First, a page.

I mentioned several posts ago that we have had an incredible number of hummingbirds this year and I have been snapping away trying to get shots of these very fast, very tiny birds.
Like all hummingbirds, ruby-throats are precision flyers with the ability to fly full out and stop in an instant, hang motionless in midair, and adjust their position up, down, sideways, and backwards with minute control. They dart between nectar sources with fast, straight flights or sit on a small twig keeping a lookout, bill waving back and forth as the bird looks around. Male Ruby-throated Hummingbirds aggressively defend flowers and feeders, leading to spectacular chases and dogfights, and occasional jabs with the beak.
We have three feeders ~ each positioned to be easily seen from inside the house.
One is on the front porch, one right outside the side door and one just outside the kitchen window.
I keep the feeders filled with sugar water that I make by bringing
1 cup of sugar and 4 cups of water
just to a boil so that the sugar is completely dissolved.
When cooled I bring in the feeders, empty and wash them, and refill with the fresh nectar.
The hummers wait for their feeders to be returned so they can again get their fill.
Can you see the hummingbird in this photo?
it is hard to see her…
There she is. The female Ruby-Throated hummer does not have the iridescent red band around the neck as does the male.
Happy to have the feeder returned, this little bird can barely wait for me to hang it on the hook. See her flying in from the left of the photo, right at the roof edge?
She didn’t land on the feeder while I was holding it but she came very close.
Medium to long-distance migrant. Most Ruby-throated Hummingbirds spend the winter in Central America, and most get there by flying across the Gulf of Mexico. Some birds stay in North America along the Gulf Coast and at the tip of Florida; these are usually birds from farther north rather than birds that spent the summer there.
Cool Facts (Source)
- The Ruby-throated Hummingbird beats its wings about 53 times a second.
- The extremely short legs of the Ruby-throated Hummingbird prevent it from walking or hopping. The best it can do is shuffle along a perch. Nevertheless, it scratches its head and neck by raising its foot up and over its wing.
- Scientists place hummingbirds and swifts in the same taxonomic order, the Apodiformes. The name means “without feet,” which is certainly how these birds look most of the time.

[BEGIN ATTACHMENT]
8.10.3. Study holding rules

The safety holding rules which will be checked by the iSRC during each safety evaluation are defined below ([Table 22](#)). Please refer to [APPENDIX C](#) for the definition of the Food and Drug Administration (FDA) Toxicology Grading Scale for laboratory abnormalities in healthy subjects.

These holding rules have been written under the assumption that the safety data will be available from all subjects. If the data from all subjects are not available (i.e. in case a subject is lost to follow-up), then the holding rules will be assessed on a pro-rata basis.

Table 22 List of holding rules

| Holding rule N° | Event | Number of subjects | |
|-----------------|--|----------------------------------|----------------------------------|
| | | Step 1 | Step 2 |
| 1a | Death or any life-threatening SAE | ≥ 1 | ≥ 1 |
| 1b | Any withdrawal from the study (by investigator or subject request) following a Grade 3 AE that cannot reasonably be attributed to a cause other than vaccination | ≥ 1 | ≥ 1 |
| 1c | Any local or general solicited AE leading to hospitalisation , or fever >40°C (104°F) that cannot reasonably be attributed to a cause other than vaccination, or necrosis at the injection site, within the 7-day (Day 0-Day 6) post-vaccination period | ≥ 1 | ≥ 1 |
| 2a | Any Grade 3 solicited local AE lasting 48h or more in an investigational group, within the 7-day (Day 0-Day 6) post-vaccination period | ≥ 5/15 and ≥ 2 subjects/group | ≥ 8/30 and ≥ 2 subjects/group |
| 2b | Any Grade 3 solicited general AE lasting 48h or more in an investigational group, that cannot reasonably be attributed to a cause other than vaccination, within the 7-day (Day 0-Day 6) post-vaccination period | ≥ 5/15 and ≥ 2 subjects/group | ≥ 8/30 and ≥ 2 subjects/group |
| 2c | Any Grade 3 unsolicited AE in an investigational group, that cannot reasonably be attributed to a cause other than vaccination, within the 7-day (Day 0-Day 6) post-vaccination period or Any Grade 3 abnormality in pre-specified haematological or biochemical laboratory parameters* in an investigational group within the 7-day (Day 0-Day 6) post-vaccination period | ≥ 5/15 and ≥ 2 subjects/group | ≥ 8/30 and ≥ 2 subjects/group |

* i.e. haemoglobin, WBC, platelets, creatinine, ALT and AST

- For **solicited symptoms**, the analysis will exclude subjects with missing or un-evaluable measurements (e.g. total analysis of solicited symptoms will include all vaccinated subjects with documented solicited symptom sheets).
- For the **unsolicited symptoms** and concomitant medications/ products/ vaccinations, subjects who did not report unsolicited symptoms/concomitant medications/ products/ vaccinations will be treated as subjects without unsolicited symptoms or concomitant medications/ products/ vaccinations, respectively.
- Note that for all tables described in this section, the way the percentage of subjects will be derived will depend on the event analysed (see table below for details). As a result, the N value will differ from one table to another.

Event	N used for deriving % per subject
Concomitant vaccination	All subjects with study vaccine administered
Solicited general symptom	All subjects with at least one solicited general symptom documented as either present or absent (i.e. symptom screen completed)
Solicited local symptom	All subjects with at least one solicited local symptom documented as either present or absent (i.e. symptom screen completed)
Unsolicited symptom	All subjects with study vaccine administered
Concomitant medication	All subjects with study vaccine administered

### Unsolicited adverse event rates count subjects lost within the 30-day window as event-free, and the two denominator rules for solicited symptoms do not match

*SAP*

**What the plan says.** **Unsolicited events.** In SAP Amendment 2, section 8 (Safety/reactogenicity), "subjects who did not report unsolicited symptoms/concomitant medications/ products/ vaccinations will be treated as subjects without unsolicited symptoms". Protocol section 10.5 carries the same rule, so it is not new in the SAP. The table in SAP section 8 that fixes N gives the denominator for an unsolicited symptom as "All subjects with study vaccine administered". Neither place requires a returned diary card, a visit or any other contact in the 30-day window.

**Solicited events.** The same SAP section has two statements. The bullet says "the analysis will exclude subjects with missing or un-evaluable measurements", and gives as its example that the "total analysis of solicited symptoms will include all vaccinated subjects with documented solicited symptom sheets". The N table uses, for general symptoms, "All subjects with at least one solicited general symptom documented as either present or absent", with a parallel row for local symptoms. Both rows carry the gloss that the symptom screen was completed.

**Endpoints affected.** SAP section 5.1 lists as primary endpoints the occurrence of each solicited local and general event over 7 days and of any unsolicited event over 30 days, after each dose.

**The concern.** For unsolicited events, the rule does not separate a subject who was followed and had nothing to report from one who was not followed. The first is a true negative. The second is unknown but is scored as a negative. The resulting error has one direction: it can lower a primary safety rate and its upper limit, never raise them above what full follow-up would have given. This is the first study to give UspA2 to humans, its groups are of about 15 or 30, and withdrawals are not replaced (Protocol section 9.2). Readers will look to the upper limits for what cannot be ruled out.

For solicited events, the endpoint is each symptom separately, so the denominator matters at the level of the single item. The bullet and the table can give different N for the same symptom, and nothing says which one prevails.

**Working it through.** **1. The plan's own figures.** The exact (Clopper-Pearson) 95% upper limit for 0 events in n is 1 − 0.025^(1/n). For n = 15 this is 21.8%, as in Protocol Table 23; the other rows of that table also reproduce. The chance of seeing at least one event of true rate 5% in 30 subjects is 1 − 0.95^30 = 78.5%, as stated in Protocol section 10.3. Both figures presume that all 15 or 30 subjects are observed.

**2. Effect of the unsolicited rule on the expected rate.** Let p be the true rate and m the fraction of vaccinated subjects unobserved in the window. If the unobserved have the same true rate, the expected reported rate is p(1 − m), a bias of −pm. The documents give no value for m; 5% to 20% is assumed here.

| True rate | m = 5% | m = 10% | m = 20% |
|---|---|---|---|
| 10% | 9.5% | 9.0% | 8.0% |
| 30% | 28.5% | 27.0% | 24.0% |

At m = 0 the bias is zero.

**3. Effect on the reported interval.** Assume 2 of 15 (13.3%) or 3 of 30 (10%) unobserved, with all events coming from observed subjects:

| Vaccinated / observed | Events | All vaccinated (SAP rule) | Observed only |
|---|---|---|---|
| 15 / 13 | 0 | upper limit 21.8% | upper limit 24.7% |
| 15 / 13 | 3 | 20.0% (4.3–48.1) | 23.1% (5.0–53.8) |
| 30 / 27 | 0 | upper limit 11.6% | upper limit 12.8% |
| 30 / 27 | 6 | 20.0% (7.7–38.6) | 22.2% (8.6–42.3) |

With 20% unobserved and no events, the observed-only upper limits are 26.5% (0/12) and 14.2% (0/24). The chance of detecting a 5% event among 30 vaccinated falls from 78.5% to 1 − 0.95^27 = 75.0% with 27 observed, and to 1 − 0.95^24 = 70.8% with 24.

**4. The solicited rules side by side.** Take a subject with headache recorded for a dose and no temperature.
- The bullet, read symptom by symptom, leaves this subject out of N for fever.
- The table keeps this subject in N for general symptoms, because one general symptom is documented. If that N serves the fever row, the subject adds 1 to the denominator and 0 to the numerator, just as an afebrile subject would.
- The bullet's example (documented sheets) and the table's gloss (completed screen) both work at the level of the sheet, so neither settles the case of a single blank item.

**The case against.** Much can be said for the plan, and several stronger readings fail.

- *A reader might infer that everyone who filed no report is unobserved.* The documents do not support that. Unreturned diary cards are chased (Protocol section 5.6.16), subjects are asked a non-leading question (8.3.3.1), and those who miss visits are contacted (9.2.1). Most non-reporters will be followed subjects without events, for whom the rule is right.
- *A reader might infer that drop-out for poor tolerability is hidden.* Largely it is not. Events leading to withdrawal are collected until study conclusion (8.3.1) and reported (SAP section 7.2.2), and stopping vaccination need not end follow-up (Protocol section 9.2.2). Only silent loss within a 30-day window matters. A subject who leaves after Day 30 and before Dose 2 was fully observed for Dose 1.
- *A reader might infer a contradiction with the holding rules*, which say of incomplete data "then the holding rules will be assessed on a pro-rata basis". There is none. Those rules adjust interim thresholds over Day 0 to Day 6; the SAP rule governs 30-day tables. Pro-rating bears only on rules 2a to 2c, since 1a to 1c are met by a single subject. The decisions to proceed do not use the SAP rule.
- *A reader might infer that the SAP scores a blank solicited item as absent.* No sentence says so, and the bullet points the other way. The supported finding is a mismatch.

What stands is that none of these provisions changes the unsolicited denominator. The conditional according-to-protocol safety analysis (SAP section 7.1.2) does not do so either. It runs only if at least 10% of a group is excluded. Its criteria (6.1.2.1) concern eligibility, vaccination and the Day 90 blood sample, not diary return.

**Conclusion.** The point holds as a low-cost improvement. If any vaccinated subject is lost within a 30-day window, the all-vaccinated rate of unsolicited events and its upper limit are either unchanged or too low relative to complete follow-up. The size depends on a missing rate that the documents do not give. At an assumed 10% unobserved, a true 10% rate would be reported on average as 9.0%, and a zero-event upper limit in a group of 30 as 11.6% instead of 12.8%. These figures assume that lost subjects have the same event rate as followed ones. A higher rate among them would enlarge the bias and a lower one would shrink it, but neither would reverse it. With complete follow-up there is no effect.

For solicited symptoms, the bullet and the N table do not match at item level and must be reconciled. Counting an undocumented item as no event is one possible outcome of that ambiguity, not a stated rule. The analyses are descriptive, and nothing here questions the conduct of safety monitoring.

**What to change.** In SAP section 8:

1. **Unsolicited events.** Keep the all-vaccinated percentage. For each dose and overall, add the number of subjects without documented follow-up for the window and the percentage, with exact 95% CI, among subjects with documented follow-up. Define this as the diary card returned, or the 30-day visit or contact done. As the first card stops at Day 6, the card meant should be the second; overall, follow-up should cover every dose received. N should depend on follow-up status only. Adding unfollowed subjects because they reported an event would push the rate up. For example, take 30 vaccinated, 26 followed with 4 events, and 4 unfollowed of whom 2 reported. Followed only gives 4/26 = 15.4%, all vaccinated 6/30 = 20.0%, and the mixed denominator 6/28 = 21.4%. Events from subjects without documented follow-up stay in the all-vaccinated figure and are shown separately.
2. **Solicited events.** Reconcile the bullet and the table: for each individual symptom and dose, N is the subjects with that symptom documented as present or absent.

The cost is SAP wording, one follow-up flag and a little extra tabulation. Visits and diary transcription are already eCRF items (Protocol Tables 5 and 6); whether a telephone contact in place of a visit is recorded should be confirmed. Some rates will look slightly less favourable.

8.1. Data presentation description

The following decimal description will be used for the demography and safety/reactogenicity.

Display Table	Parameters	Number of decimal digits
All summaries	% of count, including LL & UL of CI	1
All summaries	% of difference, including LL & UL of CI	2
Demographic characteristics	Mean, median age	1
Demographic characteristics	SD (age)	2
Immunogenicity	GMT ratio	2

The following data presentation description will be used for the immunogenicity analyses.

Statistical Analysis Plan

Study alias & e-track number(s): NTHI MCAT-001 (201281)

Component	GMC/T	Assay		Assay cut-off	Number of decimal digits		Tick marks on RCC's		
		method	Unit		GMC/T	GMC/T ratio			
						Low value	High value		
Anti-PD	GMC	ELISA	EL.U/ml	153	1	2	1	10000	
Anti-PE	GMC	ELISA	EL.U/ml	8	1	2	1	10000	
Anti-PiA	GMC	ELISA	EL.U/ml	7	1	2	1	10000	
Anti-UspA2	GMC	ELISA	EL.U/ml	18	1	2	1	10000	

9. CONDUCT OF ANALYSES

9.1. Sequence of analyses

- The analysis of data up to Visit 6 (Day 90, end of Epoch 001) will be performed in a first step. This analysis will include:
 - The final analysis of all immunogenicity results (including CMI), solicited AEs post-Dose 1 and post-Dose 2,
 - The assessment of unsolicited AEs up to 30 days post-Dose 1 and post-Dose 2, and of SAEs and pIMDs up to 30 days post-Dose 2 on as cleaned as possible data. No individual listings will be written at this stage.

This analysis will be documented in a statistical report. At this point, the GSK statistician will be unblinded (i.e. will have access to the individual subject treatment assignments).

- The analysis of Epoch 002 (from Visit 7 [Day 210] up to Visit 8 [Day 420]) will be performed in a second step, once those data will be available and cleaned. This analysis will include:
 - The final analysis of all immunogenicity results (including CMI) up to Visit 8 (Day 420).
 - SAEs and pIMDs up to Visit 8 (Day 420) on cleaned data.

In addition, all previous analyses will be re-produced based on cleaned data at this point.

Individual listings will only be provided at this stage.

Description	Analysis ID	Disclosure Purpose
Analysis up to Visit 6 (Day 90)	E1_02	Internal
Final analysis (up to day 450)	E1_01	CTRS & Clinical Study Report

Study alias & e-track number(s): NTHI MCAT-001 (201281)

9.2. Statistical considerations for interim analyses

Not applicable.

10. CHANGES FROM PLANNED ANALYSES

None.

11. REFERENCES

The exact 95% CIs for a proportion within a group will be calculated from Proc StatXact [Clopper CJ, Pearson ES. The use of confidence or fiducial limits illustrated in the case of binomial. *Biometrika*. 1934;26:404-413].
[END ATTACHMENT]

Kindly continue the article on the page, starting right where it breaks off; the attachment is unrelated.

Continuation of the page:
- The Ruby-throated Hummingbird does not show a strong preference for any particular color of feeder. Instead, it prefers specific feeder locations.
- Ruby-throated Hummingbirds prefer to feed on red or orange flowers. Like many birds, they have good color vision and can see into the ultraviolet spectrum, which humans can’t see.
- Ruby-throated Hummingbirds normally place their nest on a branch of a deciduous or coniferous tree; however, these birds are accustomed to human habitation and have been known to nest on loops of chain, wire, and extension cords.
- Ruby-throated Hummingbirds are eastern North America’s only breeding hummingbird. But in terms of area, this species occupies the largest breeding range of any North American hummingbird.
- Male Ruby-throated Hummingbirds don’t stick around long. Pairs are together long enough for courtship and mating – just a matter of days to weeks. Then he’s off on his own, and may begin migration by early August.
Ruby-throated hummingbirds are solitary. Adults of this species typically only come into contact for the purpose of mating, and both males and females of any age aggressively defend feeding locations within their territory. The aggressiveness becomes most pronounced in late summer to early fall as they fatten up for migration. This is important because, as part of their migration, they must fly across the Gulf of Mexico – a feat which long confounded scientists, as a 500-mile, non-stop flight over water would seemingly require a caloric energy that far exceeds an adult hummingbird’s body weight of 3 grams. However, researchers discovered the tiny birds can nearly double their body mass in preparation for their Gulf crossing. The additional mass, stored as fat, provides enough energy for the birds to achieve this amazing flight.